Everybody loves a good party! And, that’s especially the case when someone else is paying. But every party has a price: someone pays.
Yesterday, President Barack Obama spoke at an Amazon “Fulfillment Center”, in Chattanooga, Tenn. Fulfillment centers from where the items that you purchase from Amazon.COM are packaged and shipped. It’s a very efficient operation.
That Amazon facility will supposedly provide 7,000 new jobs, which is a very commendable accomplishment But, we have to consider where those jobs came from. Out of thin air? No, it is the efficiency of on-line marketing combined with regional packaging and shipping facilities. Thus, fulfillment brings jobs to Chattanooga, or other fulfillment centers.
Now, do you remember those small bookstores, right down the street or over by the strip mall, that employed people who you actually got to know. They scheduled storybook hours, grouped by age of interest and comprehension, for Children. And, the employees, book-lovers all, got to know you–and the type of books you liked. Also, they helped the local economy by patronizing the stores and establishments that employed your neighbors–and paid local taxes.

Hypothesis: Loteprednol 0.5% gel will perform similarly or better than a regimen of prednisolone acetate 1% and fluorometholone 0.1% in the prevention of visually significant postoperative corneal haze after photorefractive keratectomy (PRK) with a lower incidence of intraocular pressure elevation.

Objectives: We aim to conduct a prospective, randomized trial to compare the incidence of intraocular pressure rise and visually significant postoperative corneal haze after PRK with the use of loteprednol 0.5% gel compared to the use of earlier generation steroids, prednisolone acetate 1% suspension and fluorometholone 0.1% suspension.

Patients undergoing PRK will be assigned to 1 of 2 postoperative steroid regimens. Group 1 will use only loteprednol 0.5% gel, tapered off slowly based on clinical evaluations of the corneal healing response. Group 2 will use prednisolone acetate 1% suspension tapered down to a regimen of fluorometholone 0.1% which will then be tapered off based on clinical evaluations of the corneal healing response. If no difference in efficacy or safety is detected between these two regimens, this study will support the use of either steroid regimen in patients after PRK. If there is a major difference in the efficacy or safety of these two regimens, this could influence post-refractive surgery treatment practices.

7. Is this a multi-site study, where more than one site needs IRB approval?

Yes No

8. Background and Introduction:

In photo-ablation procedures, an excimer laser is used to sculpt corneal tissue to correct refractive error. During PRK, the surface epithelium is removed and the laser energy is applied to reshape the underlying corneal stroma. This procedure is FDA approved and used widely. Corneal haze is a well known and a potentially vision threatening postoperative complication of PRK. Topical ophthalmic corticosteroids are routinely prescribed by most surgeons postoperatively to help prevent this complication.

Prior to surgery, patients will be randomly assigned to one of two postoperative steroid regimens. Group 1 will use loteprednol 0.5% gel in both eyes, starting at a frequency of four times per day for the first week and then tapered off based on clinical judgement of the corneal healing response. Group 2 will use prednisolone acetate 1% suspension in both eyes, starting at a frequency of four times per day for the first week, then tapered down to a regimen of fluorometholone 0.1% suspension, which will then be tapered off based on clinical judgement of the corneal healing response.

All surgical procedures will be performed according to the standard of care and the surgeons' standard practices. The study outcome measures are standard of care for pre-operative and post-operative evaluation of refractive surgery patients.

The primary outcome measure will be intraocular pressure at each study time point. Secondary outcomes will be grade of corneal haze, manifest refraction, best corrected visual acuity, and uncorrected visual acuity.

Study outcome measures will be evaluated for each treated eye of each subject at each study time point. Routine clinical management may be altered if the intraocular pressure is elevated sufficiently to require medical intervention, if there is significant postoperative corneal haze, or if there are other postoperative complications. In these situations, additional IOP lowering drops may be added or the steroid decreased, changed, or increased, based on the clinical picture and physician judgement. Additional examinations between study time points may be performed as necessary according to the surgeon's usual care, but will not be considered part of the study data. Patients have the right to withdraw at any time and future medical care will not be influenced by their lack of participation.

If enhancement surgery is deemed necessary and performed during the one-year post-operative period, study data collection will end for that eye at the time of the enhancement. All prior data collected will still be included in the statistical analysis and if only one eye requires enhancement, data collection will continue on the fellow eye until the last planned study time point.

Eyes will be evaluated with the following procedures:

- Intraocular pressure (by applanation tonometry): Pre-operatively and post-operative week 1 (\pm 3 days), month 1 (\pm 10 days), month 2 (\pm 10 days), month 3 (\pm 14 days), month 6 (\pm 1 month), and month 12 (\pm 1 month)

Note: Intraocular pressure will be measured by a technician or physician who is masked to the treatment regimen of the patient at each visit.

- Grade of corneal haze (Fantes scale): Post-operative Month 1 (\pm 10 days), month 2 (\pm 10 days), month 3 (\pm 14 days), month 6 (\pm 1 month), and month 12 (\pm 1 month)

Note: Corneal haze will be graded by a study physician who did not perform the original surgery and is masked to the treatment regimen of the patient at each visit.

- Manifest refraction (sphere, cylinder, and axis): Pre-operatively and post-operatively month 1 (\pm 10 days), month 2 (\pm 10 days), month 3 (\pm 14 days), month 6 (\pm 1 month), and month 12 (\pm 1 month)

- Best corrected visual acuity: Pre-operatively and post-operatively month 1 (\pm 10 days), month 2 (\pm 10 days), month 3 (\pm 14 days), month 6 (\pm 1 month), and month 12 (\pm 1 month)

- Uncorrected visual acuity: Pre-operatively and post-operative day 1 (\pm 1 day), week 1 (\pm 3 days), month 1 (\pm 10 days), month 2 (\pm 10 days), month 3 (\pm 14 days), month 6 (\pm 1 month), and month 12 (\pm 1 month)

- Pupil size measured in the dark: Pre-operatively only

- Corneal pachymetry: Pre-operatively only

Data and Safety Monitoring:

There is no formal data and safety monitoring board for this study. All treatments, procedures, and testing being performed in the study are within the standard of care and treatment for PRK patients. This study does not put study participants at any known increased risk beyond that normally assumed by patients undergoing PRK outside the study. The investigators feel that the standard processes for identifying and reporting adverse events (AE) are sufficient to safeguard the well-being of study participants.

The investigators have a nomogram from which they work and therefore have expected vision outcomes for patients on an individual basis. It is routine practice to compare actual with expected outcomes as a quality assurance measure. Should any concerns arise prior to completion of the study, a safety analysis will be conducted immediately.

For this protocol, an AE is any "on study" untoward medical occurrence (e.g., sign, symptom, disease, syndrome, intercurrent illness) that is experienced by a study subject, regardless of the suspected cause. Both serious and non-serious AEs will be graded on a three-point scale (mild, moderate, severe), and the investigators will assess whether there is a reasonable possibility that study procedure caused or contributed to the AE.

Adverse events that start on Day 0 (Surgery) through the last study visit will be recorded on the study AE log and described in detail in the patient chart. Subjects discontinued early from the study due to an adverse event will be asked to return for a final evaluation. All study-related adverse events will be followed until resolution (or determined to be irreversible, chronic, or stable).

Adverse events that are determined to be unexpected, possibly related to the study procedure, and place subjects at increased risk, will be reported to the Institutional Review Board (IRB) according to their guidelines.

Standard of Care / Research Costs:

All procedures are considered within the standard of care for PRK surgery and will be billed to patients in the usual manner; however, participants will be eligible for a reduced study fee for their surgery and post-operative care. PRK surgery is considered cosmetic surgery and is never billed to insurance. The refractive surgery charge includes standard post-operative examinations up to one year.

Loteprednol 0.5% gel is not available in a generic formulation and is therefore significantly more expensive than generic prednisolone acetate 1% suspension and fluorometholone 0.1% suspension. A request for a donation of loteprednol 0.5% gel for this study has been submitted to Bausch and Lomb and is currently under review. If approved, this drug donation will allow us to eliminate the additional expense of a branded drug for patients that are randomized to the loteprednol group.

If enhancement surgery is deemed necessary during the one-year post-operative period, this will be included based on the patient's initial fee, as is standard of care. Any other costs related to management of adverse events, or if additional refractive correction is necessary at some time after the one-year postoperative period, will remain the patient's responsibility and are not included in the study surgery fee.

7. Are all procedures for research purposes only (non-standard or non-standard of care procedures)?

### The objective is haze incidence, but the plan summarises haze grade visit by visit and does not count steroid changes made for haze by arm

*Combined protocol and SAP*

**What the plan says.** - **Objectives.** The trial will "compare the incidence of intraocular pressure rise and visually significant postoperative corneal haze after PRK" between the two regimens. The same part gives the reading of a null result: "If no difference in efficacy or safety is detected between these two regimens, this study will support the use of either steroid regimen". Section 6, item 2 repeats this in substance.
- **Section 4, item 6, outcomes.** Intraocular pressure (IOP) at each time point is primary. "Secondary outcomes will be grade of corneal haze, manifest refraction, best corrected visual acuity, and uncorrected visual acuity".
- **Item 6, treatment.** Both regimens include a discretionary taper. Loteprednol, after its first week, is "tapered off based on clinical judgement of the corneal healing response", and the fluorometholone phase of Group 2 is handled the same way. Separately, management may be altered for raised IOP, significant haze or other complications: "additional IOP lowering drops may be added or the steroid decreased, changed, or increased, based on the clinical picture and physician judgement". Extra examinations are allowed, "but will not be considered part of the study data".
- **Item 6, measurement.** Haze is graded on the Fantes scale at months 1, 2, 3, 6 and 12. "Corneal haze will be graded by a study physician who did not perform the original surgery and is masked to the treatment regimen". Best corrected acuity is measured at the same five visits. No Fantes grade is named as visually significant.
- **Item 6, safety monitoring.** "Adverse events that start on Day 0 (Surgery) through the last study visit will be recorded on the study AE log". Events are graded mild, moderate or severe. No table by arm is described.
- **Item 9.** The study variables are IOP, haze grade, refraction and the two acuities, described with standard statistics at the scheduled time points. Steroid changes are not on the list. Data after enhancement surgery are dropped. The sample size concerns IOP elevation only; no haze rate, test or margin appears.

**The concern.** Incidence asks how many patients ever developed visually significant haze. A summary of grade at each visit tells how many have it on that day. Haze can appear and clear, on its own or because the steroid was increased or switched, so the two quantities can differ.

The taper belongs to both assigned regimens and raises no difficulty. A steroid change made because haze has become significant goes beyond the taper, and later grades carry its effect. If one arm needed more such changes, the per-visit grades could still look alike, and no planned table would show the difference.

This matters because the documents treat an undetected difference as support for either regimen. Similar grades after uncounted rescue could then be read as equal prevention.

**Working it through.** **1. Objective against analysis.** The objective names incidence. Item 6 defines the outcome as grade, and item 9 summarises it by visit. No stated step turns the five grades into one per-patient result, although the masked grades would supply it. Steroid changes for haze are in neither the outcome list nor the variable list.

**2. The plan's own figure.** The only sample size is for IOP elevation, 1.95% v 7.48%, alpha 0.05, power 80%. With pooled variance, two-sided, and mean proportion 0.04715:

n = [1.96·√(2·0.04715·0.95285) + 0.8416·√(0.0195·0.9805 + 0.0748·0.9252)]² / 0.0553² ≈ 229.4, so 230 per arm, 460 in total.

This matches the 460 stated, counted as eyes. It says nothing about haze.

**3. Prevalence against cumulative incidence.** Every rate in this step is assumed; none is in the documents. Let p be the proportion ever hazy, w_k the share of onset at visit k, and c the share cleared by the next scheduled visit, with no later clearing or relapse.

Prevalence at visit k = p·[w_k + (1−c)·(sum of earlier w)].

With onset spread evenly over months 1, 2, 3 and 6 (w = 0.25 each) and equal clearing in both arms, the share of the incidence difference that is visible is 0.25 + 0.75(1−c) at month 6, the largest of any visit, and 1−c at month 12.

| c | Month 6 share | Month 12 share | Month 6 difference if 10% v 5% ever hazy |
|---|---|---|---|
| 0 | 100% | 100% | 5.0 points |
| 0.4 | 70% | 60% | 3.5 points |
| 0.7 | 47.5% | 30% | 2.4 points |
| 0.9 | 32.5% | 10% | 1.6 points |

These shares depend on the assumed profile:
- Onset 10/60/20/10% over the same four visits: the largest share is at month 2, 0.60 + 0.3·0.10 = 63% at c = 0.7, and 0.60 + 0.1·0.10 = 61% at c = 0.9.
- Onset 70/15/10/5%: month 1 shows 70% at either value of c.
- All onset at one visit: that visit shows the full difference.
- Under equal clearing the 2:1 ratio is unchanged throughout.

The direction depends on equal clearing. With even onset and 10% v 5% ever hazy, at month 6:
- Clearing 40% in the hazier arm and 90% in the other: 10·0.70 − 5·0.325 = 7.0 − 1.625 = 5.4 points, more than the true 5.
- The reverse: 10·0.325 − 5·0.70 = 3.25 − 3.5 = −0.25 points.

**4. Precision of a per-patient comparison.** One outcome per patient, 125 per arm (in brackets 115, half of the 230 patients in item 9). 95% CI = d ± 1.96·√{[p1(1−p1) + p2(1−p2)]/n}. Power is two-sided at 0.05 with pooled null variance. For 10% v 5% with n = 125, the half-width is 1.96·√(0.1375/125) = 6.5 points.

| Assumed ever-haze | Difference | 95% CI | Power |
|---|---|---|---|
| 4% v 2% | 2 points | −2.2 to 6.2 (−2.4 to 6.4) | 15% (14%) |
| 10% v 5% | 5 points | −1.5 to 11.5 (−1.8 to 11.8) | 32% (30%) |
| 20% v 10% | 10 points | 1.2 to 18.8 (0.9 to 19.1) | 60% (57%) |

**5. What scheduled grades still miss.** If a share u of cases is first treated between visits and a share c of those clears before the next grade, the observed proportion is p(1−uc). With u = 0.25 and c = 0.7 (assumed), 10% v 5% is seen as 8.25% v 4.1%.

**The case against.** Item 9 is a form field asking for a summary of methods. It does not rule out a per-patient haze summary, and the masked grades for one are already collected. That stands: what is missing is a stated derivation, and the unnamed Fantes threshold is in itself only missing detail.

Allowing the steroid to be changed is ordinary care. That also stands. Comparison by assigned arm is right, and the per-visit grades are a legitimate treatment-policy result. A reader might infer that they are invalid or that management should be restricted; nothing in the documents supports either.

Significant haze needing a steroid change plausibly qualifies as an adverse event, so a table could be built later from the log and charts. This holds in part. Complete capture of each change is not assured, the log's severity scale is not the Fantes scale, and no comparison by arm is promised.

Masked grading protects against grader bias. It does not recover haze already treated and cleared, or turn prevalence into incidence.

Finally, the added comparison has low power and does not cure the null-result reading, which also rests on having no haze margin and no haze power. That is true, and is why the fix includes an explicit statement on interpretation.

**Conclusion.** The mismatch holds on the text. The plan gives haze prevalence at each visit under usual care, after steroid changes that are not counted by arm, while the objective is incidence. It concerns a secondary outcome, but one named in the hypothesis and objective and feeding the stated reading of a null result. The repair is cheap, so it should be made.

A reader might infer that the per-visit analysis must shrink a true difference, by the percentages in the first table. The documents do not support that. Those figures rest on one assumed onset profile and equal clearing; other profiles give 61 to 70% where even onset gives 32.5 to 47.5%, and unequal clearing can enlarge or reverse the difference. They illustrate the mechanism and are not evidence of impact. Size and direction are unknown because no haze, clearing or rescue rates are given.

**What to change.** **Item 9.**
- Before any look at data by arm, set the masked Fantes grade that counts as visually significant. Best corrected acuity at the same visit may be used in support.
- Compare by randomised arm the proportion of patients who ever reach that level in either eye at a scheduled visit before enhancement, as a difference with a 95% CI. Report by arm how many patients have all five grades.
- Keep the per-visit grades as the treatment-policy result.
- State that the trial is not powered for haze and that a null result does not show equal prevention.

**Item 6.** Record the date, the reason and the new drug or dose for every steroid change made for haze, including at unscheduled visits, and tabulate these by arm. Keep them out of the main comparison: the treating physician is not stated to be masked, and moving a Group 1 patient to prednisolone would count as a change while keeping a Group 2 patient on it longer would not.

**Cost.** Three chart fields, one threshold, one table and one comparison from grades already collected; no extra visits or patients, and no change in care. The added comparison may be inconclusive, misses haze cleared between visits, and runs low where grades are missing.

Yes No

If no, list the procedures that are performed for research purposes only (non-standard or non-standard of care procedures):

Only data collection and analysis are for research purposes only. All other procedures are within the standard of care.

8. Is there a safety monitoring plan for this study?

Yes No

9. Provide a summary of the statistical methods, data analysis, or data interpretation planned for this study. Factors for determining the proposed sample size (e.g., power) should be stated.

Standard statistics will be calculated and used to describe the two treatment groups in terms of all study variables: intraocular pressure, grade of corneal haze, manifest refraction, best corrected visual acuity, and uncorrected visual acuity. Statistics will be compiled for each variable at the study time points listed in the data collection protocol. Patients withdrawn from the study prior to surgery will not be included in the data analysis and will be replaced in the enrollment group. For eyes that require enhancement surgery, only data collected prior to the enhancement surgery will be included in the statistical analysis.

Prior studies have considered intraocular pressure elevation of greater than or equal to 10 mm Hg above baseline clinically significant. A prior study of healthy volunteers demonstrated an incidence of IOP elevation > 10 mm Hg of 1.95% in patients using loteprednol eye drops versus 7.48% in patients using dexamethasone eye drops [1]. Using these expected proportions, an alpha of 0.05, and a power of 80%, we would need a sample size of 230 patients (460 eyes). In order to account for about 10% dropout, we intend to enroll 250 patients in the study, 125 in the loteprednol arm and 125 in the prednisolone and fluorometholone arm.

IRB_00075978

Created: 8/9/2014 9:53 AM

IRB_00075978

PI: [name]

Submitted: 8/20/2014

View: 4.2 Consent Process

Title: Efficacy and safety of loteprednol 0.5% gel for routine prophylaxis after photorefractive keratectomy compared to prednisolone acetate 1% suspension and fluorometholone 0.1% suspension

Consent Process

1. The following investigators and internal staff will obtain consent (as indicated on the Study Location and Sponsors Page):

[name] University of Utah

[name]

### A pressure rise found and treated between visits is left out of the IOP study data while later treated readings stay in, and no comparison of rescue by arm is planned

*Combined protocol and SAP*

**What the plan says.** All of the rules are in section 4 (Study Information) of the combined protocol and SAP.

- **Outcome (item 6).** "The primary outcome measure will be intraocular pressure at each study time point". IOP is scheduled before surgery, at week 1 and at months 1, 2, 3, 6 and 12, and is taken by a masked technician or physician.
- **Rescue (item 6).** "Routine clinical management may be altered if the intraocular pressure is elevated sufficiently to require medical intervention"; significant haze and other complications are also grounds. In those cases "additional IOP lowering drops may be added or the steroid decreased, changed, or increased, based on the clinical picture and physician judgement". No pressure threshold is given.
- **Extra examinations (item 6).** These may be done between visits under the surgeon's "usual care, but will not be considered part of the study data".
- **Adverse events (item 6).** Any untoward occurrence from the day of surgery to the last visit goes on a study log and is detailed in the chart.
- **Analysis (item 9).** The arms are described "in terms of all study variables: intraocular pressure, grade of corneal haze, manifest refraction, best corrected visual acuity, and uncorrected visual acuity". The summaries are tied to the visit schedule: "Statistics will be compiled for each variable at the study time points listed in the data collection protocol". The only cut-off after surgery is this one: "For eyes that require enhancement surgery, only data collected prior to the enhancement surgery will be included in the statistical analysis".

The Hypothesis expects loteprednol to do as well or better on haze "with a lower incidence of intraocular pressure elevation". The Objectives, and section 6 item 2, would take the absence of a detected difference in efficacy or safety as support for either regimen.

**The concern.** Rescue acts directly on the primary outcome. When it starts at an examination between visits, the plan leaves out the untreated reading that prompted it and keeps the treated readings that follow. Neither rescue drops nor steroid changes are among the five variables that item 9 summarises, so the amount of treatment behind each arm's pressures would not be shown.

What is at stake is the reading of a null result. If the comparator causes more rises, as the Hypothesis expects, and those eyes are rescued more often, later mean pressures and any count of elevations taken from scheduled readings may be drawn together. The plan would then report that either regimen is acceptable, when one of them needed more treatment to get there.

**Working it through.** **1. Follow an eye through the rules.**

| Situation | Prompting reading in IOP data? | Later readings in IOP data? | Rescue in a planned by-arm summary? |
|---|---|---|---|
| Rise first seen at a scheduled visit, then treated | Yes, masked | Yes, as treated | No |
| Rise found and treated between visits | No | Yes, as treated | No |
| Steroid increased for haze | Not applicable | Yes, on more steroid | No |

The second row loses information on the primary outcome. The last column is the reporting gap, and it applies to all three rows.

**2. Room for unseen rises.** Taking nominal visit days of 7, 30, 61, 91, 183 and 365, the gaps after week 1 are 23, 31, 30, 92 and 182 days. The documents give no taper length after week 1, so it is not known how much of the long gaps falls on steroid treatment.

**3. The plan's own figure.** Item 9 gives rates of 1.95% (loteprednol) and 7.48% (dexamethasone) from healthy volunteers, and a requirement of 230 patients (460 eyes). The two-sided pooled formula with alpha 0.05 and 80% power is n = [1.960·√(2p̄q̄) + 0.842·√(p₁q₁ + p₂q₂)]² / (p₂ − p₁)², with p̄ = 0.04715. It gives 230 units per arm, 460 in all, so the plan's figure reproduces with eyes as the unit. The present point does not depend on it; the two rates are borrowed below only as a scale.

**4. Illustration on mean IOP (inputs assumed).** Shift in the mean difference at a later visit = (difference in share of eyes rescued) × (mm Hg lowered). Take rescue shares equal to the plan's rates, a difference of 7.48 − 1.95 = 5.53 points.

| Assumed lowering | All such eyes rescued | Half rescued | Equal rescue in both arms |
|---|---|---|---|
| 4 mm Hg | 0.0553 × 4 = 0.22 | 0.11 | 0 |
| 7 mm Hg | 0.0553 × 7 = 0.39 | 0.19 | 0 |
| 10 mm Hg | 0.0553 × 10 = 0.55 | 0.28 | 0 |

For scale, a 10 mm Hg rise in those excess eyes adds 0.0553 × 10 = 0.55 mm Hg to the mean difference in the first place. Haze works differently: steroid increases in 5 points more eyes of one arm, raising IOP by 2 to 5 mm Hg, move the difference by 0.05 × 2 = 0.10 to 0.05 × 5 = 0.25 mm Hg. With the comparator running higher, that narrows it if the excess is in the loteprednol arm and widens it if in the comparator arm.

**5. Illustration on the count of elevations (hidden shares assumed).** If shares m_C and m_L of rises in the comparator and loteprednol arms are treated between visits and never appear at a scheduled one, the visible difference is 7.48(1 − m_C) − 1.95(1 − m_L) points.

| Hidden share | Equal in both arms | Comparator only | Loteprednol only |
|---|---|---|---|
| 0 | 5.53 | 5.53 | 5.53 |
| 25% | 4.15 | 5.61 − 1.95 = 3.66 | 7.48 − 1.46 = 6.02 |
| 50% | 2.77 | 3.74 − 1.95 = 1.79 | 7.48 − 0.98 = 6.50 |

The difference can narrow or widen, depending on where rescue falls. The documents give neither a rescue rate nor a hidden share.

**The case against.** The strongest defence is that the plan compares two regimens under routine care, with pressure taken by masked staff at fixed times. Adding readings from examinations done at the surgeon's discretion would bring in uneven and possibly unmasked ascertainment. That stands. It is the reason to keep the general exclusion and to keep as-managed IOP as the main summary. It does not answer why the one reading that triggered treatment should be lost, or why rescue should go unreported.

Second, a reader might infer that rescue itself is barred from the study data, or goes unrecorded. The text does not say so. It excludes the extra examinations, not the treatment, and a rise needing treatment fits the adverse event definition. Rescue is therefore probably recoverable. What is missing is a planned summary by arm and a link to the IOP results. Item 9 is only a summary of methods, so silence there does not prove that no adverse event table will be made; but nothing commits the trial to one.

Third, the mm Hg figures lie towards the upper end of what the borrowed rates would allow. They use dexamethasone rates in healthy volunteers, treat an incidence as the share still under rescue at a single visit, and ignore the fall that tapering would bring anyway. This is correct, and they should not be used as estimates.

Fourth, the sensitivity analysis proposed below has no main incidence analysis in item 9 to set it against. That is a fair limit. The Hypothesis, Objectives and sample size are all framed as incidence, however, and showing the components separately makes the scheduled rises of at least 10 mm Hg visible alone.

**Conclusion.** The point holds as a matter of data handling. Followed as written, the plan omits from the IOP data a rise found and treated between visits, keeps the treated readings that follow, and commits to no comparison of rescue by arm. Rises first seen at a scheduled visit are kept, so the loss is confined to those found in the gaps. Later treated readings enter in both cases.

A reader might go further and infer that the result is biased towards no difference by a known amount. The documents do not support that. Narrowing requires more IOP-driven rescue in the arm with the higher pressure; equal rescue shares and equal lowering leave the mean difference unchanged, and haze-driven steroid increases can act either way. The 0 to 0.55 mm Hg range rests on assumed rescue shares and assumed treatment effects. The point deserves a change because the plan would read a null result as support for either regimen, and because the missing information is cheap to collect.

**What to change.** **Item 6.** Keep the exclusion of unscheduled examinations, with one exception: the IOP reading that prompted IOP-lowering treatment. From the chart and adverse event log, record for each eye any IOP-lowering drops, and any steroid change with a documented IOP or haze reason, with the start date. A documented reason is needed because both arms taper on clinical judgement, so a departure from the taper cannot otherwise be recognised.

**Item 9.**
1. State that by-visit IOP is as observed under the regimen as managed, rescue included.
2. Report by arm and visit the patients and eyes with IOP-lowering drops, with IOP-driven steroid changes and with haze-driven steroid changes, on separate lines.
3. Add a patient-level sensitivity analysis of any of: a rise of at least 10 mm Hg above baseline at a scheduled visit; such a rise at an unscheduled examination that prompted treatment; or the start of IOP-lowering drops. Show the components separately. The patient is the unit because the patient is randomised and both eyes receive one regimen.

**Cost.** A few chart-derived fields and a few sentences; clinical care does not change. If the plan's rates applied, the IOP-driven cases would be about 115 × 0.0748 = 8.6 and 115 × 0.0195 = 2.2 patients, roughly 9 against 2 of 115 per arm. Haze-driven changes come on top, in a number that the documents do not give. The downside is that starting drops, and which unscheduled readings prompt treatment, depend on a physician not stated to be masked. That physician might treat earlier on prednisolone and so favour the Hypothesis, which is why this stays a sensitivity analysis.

Le’s make some assumptions as to Math: jobs were “created”, sure…in Chattanooga; but, at the same time, jobs were lost elsewhere, if only a few at a time. Now, people didn’t just start reading; listening to music, watching movies, etc. Those new Chattanooga jobs really came piecemeal, from your town, my town, and various other cities and towns across America. If you match-up the jobs gained and lost, they might even balance-out. So, is the opening of that facility really cause for a celebration?
Now, this is not meant to be a knock against Amazon. (Well…) Consider the many Big-Box Stores, as well. But, the most ridiculous example of this practice, at least to me, is the way the various states are all, more-or-less, doing the same thing. Every new Governor, right after their Inauguration, is promising to bring jobs to the state.
When California was having even worst financial problems than today, the surrounding states were focusing their job-creation efforts on luring jobs from over the boarder. Likewise, Washington State saw the vultures when Boeing moved it’s headquarters and jobs to Illinois. But, again, the job “creation” was really only moving from one state to another.
Sure, praise job growth and what it can mean to the local economy; however, be realistic about the successes. Consider the tax breaks and other concessions that had to be extended to attract them. Were thyey worth it? But, the real focus should be on creating jobs both from new technologies and markets. Otherwise, its just a board game–moving jobs from the Blue Squares to Red, or vice-versa.